URL hijacking

from Wikipedia, the free encyclopedia

URL hijacking is the hijacking of a domain from the index of various search engines . This problem is based on a misunderstanding between a website and a search engine regarding (especially dynamically generated) redirects . The consequences for the hijacked page are fatal: It no longer appears in the search results and no longer receives any visitors from the relevant search engines.

Technical background

Problem of permanent and temporary redirects

There are various options on the Internet for forwarding inquiries to a specific address to another address . An example: If you call https://de.wikipedia.org/up, you will be https://de.wikipedia.org/wiki/Wikipedia:Hauptseiteforwarded to. Such forwardings pursue a wide variety of goals, for example:

  1. Permanent redirection to the correct address on the main page (as in the example mentioned).
  2. Permanent redirection to the correct domain in the event of typing errors (example: → ) or after a domain change / relocation.googel.degoogle.de
  3. Permanent forwarding when content has been given a new file name (example: /home.htmlmeans from now on /index.html).
  4. Temporary forwarding if content can initially be found at a different address, but in the future again at the one called up or possibly a completely different address.

Two HTTP status codes have been defined in HTTP 1.0 for the two main types of such redirects (permanent, called “permanent”, and temporary, called “temporary”) : 301 (Moved Permanently) for permanent redirects and 302 (Found) for temporary redirects. A third possibility is forwarding via a so-called meta-refresh, from which it is not clear whether the forwarding is permanent or temporary.

Search engines usually adhere exactly to the definitions of the HTTP standard. If address A refers to address B by means of permanent forwarding , the search engine assumes that the content will always be found under address B in the future. As a result, address B will be included in the search engine's index, while address A will be deleted (or not included) from it. As a rule, this is also the desired effect. The second variant is problematic with regard to URL hijacking. If address A refers to address B by means of a temporary forwarding , the search engines assume that the content can currently be found at address B, but will (again) be found at address A in the future. As a result, address A will be included in the search engine's index, Address B is deleted or not added at all. This effect is desired if the content actually only has a different address temporarily (see point 4 in the list above), but undesirable if address B is actually the correct one.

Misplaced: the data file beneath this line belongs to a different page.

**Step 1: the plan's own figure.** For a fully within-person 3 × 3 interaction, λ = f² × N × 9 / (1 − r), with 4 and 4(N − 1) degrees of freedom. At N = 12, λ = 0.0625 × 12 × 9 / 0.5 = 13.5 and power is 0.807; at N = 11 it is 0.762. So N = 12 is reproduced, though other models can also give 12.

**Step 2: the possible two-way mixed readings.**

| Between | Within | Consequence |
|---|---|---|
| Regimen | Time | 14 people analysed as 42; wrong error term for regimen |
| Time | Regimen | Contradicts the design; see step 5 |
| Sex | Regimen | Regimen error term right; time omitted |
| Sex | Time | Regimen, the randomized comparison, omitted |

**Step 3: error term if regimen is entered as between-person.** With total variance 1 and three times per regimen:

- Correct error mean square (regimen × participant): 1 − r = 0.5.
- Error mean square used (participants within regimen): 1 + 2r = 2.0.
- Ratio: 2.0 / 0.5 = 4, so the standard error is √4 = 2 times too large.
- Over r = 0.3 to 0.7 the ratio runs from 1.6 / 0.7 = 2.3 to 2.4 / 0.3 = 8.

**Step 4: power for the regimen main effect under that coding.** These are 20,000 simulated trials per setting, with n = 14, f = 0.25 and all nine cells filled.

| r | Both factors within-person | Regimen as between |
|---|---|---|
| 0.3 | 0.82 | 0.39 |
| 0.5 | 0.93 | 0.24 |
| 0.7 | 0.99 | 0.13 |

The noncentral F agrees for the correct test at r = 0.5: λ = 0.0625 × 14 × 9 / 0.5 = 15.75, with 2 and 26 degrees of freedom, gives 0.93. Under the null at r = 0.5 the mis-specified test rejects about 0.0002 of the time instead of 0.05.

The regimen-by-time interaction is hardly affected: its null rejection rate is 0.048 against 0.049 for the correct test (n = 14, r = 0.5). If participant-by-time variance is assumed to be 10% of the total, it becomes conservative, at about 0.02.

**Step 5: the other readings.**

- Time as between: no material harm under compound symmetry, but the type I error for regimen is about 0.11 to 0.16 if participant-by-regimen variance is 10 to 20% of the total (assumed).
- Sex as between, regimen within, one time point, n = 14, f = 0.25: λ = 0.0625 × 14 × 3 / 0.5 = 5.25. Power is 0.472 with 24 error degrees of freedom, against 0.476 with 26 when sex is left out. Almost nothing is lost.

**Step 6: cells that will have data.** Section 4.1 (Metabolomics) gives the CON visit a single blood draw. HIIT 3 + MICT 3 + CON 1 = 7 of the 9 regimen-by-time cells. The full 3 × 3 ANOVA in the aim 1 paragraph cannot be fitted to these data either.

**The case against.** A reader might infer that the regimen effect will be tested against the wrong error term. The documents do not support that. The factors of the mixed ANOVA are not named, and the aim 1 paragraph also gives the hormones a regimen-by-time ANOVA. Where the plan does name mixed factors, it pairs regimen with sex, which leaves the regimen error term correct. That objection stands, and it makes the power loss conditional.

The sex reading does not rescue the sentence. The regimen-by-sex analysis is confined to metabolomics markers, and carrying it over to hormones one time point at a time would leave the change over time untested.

URL hijacking technique

Temporary redirects pose a problem at the moment when this “temporary address change” does not correspond to the facts. If address A refers to address B with a temporary redirect, although the two addresses have nothing to do with each other (for example, address A belongs to a web directory , address B is a website registered there), search engines assume that page B will eventually return to address A. will be accessible, because search engines can neither recognize what type of website it is (a directory) nor that the wrong type of redirect was used here.


The following example explains from a search engine's point of view why a hijacked address is removed from the index.

  1. The search engine indexes website A
  2. You will find a link to page A1
  3. She calls A1 and receives the answer that it is a temporary forwarding to page B1
  4. It will save the address of A1 as this is supposed to be the correct address
  5. It will remove B1 from its index, since the page is supposedly only temporarily accessible there

Error or standard conformity?

The fact that URL hijacking is even possible is often referred to as a program bug in the search engines. However, RFC 2616 , Section 10.3.3 requires:

Since the redirection might be altered on occasion, the client SHOULD continue to use the Request-URI for future requests. This response is only cacheable if indicated by a Cache-Control or Expires header field.